In my teaching career spanning a couple of decades, I have come to learn something about which the “education experts” and Ministry mandarins either do not know or know but don’t care. You can meet in big hotels in Nairobi and other exotic cities and speak a lot of English, but whether educational reforms will be successful or not depends on one thing and one thing only – what happens inside the classroom. After all the meetings and the English, the classroom is where the rubber meets the road, and here, the teacher is King.
Any educational reforms that do not have the teacher at their center are doomed to fail. I believe that this is the main reason 8-4-4 failed to meet its objectives. We are repeating the same mistake. I have consistently emphasized this point in professional development training of teachers. See https://www.youtube.com/watch?v=ApASx40bcLE. It bothers me when a review of the curriculum does not have the teacher at the center of it. I have read all the proposals about review of the curriculum and there is a lot of talk on structure, subjects, number of years, na kizungu mingi. I have not seen an equal amount of effort being put on the teacher. I agree with those who are urging caution, patience and wider consultations. These begin with the teacher. Any curriculum reform must recognize the teacher, first as a key stakeholder in this review and then secondly and most importantly, as the professional who will implement the new curriculum. The teacher is the interpreter of all the “kizungu” inside the classroom and the person who will bring to life the policy proposals and all their intentions. I can announce here that if the new reforms fail to put this into account, they will fail. Completely.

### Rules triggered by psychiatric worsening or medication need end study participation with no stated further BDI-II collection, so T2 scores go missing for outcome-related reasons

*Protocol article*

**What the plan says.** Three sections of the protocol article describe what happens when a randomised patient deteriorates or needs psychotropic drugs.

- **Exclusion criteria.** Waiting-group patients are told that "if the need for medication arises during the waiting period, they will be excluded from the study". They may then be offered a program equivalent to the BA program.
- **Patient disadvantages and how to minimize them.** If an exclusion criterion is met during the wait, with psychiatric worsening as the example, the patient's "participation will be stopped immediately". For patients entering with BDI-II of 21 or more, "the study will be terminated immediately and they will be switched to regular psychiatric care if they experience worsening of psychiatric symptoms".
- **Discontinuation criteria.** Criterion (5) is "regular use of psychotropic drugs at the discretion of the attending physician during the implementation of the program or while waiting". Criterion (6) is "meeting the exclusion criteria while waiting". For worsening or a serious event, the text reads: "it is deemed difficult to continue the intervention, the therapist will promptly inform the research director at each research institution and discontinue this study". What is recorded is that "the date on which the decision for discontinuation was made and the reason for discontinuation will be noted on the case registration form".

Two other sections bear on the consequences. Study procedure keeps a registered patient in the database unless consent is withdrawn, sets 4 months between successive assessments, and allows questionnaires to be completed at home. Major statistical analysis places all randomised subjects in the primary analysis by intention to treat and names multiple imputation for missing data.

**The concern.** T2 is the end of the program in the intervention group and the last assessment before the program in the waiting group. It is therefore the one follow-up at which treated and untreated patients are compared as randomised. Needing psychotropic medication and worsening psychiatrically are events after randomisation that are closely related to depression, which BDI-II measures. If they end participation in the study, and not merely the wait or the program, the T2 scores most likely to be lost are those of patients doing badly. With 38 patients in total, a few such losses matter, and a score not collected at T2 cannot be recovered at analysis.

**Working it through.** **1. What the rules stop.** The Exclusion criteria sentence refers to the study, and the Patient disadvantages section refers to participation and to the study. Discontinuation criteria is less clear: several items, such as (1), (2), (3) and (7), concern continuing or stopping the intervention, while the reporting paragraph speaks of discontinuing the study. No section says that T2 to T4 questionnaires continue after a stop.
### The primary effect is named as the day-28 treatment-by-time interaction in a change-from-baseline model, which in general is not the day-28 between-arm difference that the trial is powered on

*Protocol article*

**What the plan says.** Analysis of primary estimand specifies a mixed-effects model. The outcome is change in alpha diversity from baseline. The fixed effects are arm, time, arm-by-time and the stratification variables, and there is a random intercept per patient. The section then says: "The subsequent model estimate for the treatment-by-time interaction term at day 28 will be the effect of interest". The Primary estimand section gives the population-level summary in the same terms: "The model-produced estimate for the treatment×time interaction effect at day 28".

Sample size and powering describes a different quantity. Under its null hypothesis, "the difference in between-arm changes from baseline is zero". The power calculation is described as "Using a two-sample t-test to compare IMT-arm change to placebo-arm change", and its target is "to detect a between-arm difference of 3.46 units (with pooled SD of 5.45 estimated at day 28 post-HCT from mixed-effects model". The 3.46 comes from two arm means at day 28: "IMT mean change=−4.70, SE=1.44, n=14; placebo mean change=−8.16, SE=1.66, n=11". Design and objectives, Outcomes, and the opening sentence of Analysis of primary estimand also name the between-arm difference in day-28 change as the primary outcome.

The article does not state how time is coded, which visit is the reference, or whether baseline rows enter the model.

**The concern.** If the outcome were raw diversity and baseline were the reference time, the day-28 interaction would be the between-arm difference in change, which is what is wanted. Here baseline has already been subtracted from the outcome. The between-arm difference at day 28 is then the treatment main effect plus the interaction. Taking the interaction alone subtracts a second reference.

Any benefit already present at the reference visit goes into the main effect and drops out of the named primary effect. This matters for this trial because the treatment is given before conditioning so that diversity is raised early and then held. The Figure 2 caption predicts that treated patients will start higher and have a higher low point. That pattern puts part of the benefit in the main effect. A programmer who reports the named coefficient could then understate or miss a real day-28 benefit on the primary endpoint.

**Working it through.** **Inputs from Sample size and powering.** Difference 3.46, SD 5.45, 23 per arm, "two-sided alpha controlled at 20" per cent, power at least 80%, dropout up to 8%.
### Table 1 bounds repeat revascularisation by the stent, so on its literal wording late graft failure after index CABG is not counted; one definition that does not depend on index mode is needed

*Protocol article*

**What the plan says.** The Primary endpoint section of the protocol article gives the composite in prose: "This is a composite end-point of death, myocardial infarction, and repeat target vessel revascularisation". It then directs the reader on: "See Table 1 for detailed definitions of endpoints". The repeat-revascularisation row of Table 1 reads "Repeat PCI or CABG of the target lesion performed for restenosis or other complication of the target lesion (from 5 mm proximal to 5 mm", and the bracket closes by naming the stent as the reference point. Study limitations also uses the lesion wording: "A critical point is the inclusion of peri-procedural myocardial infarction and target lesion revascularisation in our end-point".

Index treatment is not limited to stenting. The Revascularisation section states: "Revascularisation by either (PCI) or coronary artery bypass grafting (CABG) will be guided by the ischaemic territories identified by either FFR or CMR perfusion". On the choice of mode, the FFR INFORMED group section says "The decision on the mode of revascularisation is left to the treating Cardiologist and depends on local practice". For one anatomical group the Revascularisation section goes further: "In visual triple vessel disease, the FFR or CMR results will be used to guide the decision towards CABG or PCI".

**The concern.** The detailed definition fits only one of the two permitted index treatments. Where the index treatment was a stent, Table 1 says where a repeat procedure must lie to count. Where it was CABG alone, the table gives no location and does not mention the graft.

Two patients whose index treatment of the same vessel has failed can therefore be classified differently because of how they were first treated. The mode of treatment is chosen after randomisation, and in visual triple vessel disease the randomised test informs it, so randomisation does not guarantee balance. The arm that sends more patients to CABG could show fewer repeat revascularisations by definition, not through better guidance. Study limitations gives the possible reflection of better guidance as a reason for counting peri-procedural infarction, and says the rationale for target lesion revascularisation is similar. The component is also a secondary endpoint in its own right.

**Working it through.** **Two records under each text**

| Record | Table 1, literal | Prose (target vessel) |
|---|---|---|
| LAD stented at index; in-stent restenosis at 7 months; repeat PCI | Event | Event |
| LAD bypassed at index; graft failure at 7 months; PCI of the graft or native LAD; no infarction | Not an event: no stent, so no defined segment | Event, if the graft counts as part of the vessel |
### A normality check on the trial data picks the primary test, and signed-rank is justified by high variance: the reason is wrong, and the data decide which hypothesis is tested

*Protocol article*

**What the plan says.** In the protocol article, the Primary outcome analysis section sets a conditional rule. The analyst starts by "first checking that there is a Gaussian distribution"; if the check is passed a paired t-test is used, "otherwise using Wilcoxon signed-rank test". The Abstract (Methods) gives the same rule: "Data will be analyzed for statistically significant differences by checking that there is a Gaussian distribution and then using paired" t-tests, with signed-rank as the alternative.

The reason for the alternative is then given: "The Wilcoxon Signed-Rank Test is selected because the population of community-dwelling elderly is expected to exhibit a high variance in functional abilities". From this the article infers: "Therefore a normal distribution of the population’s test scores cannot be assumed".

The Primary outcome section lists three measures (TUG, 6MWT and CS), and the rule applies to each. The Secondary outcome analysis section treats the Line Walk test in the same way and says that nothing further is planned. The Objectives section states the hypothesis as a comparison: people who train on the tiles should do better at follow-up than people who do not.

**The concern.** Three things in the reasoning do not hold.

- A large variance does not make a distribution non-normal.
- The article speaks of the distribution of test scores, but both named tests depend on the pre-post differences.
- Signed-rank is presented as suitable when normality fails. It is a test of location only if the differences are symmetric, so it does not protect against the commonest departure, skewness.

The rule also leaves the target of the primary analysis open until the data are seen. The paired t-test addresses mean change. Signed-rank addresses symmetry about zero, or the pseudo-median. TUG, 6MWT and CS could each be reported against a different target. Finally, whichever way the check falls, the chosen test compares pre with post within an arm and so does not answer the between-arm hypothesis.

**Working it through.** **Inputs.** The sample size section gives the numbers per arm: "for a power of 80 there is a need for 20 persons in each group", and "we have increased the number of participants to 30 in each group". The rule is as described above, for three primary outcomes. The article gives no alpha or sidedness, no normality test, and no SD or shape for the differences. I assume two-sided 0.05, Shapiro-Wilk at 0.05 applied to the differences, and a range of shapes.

“Education experts” and Ministry mandarins have a lot of disdain for the teacher. Never mind that most of them were teachers. But now, perched in their offices in Nairobi, they think they know it all and that they can produce a curriculum and then throw it to the teachers with a circular that says, “implement it”. I have bad news for you, mnajiongeresha.
How have we gotten it so wrong for so long?
First there is the nonsensical issue of imagining that curriculum review is about structure. It is not. If there is one great disservice that the proponents of the 8-4-4 system did to education in Kenya, it was to reduce the discourse around education to the mundane levels of structure. All discussions about education begin and end with the 8-4-4 structure. Now they are proposing another structure based review. Big mistake. This is because there is absolutely nothing to the structure apart from the simplistic approach to education taken by its proponents. This discussion makes me sick. So much so because even when we are agreed that something needs to be done, we cannot get ourselves over this structure business and now we are proposing another 2-6-3-3-3 structure based nonsense which will again distract our minds from the main aspects of an education system for probably another 30 years. This nonsense needs to stop.
What’s in a structure? Nothing. Absolutely nothing.
I will explain why.
First, in most education systems in the world, assuming an uninterrupted school career that ends in a bachelor’s degree, an individual will be in school for the first 18-20 years of their life. It does not matter what configuration these years are given, the total is almost always the same across world systems. There is nothing special about 8-4-4. Indeed I do not know of any other country that defines their education system in this way. It is frivolous, redundant and un-creative.
Secondly it is inaccurate. I do not know what it describes. Most children will go through a period of pre-school before primary school. That would add a 3 to make the system 3-8-4-4, if structure is this important. Again, most of the students who do form 4, do not proceed to the 4 years in the University. Most will do a two year or three year tertiary education training. That would bring us to 3-8-4-2 or 3-8-4-3. And the nonsense goes on and on.